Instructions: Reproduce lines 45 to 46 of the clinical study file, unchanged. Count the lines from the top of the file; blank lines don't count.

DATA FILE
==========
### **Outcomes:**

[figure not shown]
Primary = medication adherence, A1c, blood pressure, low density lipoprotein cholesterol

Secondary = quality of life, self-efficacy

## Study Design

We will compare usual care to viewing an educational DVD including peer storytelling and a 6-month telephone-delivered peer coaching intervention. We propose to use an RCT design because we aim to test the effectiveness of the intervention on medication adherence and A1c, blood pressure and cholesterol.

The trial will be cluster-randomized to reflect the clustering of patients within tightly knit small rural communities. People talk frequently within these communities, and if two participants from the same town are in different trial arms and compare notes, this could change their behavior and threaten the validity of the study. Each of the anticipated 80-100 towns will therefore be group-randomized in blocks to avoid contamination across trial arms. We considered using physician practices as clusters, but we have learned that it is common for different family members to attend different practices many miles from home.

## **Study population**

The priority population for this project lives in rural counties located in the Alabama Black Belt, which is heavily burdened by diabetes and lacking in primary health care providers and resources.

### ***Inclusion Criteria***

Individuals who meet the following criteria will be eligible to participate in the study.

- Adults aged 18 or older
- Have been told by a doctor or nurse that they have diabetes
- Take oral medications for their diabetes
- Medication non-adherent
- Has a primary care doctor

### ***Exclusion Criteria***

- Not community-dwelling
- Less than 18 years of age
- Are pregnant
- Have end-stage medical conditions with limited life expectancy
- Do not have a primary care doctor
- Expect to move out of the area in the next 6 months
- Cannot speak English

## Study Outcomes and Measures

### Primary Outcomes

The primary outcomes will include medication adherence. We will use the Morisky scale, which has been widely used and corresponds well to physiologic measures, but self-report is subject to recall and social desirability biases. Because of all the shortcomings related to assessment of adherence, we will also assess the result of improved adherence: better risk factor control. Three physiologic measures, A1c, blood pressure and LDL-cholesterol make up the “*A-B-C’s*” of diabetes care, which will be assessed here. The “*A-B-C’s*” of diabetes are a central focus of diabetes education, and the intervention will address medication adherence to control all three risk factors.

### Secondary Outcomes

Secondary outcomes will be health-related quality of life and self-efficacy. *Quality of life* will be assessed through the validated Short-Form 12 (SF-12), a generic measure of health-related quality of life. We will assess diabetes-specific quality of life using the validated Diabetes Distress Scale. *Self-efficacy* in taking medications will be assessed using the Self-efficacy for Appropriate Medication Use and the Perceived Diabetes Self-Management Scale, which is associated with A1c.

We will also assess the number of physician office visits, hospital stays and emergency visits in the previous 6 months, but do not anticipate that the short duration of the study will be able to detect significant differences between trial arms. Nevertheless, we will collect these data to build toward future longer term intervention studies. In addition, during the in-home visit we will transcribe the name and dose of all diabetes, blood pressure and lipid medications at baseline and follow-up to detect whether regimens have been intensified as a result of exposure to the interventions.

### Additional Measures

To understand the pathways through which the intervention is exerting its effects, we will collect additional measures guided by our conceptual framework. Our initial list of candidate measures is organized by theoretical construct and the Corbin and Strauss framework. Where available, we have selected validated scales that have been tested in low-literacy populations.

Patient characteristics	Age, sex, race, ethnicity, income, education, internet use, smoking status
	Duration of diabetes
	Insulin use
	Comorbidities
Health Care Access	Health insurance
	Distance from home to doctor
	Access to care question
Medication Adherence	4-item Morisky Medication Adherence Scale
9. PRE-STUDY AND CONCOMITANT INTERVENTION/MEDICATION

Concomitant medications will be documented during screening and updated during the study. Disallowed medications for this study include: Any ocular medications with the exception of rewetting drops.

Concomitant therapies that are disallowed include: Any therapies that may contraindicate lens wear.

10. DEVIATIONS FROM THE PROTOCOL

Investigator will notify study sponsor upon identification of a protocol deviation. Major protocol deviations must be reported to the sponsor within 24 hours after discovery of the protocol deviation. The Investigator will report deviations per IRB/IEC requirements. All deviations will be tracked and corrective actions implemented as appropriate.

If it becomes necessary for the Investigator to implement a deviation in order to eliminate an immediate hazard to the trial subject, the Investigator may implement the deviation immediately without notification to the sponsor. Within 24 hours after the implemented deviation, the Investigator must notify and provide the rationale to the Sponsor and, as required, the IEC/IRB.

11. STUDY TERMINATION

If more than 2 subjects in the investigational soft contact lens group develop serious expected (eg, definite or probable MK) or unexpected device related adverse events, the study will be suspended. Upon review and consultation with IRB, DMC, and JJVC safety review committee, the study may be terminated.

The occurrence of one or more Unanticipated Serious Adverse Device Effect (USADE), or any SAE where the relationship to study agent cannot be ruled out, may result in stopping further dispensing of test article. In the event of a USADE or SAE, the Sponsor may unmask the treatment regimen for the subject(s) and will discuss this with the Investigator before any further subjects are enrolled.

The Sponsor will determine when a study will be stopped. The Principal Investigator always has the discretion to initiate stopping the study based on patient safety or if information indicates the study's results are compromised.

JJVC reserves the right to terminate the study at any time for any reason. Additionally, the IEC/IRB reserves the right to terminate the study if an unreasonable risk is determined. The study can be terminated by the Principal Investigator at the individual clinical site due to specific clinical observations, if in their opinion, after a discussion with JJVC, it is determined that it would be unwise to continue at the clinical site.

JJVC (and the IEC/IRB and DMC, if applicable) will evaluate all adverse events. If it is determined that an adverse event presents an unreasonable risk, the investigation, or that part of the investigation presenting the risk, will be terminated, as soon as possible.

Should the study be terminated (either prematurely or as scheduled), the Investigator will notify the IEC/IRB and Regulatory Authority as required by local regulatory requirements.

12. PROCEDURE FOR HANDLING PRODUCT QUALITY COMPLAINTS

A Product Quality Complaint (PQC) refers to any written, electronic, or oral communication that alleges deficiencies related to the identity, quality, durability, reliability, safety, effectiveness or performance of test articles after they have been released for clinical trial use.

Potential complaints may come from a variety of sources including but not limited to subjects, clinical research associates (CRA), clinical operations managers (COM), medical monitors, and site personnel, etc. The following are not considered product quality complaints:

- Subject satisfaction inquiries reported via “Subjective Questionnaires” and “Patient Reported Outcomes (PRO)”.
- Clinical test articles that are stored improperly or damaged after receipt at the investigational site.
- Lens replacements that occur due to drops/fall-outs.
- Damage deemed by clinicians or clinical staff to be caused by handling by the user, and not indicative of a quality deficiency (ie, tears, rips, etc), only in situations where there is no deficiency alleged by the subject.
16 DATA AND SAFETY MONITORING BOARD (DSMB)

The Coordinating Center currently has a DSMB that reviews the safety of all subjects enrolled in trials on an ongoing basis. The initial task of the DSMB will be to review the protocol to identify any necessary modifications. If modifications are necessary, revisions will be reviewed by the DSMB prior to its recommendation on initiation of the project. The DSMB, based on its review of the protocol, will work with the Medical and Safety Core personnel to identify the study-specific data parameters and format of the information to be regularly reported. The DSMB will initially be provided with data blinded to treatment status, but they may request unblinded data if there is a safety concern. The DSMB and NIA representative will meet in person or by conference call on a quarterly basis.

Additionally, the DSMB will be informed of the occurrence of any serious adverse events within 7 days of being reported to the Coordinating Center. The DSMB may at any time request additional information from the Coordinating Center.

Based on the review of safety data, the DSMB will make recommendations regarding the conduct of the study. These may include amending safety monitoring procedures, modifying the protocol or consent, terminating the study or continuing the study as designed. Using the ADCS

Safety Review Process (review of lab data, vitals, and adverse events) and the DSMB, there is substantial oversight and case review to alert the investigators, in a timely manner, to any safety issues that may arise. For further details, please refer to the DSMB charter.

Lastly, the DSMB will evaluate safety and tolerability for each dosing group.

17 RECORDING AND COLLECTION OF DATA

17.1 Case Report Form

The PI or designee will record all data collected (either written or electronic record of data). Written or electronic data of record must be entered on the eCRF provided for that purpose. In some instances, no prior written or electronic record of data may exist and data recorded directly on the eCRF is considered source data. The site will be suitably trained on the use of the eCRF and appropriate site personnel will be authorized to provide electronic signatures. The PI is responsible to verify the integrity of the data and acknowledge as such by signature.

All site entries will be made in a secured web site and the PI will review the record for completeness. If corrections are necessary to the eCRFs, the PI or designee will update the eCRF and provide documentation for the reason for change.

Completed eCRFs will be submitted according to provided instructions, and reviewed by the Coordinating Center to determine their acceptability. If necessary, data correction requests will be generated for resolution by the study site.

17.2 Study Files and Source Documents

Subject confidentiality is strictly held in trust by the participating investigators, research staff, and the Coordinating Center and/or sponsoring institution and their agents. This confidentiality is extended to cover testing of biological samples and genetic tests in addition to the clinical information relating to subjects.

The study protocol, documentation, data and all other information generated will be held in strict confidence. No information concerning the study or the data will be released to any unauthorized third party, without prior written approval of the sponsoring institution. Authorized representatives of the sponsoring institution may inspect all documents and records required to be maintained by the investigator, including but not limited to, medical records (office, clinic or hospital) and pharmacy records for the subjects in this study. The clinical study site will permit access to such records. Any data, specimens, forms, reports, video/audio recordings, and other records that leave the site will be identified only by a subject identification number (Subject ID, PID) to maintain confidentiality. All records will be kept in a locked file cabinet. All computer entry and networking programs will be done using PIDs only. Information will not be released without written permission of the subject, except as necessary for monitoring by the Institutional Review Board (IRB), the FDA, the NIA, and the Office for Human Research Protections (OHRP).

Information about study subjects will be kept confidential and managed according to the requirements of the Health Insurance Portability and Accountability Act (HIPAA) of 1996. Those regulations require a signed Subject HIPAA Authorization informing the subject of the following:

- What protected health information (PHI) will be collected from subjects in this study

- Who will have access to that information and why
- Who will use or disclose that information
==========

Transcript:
Investigator will notify study sponsor upon identification of a protocol deviation. Major protocol deviations must be reported to the sponsor within 24 hours after discovery of the protocol deviation. The Investigator will report deviations per IRB/IEC requirements. All deviations will be tracked and corrective actions implemented as appropriate.

If it becomes necessary for the Investigator to implement a deviation in order to eliminate an immediate hazard to the trial subject, the Investigator may implement the deviation immediately without notification to the sponsor. Within 24 hours after the implemented deviation, the Investigator must notify and provide the rationale to the Sponsor and, as required, the IEC/IRB.